Le Devoir au Liban – Where there is nothing left

Le Devoir au Liban - Where there is nothing left

Michel El Murr, lieutenant firefighter, supervises the site of the explosion at the port of Beirut

© Renaud Philippe Le Devoir
Michel El Murr, lieutenant firefighter, supervises the site of the explosion at the port of Beirut “24 hours a day”.

Eight o’clock has not yet struck and the heat is already unbearable. The slightest movement of air is caught in the three large black sheets hung, one next to the other, from the windows of the Bachoura fire station in central Beirut. On the outside walls are pinned photos of the sappers who died as martyrs – the formula consecrated here.

On the evening of August 4, when a fire broke out in the port of the capital, nine firefighters and a nurse flocked there. In the minutes that followed, some 2,750 tons of ammonium nitrate exploded right next to them, creating a gigantic orange mushroom that looked like atomic. Since then, firefighters from here and elsewhere have tirelessly searched the rubble. “But we did not find any survivors,” sighs Josef Moufarreg, taking the road in his truck.

Every day, this head of the team responsible for the aquatic excavations leaves the Bachoura barracks to go to ” ground zero », Where an immense lake took the place of the quay and the warehouses which were there until the last second preceding the immense explosion.

“Do you smell the smell of death?” »He says, passing the army checkpoint erected at the entrance to the port. All around, overturned trucks, shattered containers, piles of tin, mineral wool coming out of what were once walls. And in the center, a path hastily traced in the hours following the tragedy to transport equipment and men and thus attempt the impossible: find the missing colleagues.

Since the announcement of the end of the search to root out survivors, the hundreds of members of the international rescue teams who had flocked to Beirut have left. Only the French are still alongside the Lebanese. “The remains of seven firefighters were found. But three are still missing, ”explains Jean-Marc Chesnet, head of mission for two French voluntary organizations, Aides actions international pompiers and Pompiers humanitarian missions.

The research is mainly concentrated near the huge gutted silos – which have become symbols of this catastrophe. This is where the steering wheel of the fire truck that was used to drive the deceased sappers was found. A steering wheel that now lies right there, next to it, on a pile of rubble near mountains formed by the twisted metal wires that once supported the structure of the silos.

“Tuesday, we found a foot and a hand”, specifies Jean-Marc Chesnet accompanying The duty during a rare foray into the research site. Of the two rows of silos containing the country’s grain reserves, only one remains standing. Metal wires, torn from the concrete which did not hold up, soar towards the ground for tens of meters. At times, blocks stand out from these huge columns that threaten to collapse.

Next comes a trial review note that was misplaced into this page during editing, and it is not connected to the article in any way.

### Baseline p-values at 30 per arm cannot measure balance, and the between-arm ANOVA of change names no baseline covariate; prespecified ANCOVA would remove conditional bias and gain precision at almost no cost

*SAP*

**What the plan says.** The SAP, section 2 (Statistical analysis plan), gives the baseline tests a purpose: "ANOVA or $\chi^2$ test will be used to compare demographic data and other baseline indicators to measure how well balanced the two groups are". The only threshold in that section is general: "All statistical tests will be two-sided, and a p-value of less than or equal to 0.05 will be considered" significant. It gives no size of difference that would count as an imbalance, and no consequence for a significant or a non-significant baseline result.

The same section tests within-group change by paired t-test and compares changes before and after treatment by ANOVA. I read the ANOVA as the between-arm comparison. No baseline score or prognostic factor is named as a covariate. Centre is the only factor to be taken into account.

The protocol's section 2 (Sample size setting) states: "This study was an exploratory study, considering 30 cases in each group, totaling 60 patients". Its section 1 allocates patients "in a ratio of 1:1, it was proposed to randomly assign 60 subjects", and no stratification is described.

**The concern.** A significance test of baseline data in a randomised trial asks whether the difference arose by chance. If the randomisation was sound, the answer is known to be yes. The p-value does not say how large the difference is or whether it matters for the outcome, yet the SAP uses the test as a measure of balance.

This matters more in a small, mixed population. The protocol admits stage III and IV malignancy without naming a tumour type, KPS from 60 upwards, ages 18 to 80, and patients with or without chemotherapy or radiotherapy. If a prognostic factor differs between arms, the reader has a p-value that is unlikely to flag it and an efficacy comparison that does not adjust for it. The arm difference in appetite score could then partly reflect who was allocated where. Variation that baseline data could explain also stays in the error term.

At their feet, a gigantic golden dune formed by tons of spread corn is searched by backhoe loaders in the hope of finding a piece of clothing or even human remains that could be returned to families.

“We will continue until we find them. They are our children, our brothers ”, assures, moved, Michel El Murr, lieutenant firefighter who supervises the site. “I stay on the site 24 hours a day,” he slips his eyes visibly tired.

Teams take turns day and night. But Thursday, the four projectors which were used to illuminate once the sun had set had been withdrawn by the army, which now ensures a greater presence in the port.


A few meters further on is the exact place of impact. Where the ground has given way under the earth 43 meters deep and 210 meters long. A huge lake, bordered by debris, formed from which bubbles escaped Thursday accompanied by a strong smell of fermentation. “There is a meter and a half depth of corn under the water”, indicates Michel El Murr by way of explanation.

Around, everything is gray, brown, dull. As we leave the site, we see pieces of green and turquoise fabric stuck in the earth that recall the life there was in the port not so long ago.

On the viaduct overlooking the port of Beirut, many passers-by still stop. From a distance, you can see the ocher smoke rising from the corn dunes stirred by mechanical shovels. Several Beirutis take selfies. A lady is seated on the wall, a cigarette in her hand, thoughtful.

Walid Al-Homsi came with his son to show him the immensity of the desolation. The man was on a Total boat in the port of Beirut two hours before everything exploded. “Two of my friends died on another boat,” he said, showing pictures of the deceased on his phone.

Further on, Elie Haddad stops by moped. “My cousin died here. The young man in his thirties was providing security in the harbor. “Do you want to see his picture? Two days before I was at his house drinking. I’m also going to show you a picture we took of that evening. In his eyes, infinite sadness. In the distance, the Mediterranean. “This is my third time coming here. It’s hard for me to watch this. They are killing us here. Our government loves money, it doesn’t love us. I want to go. Take me with you. ”

This report was funded with support from the Transat International Journalism FundThe duty.

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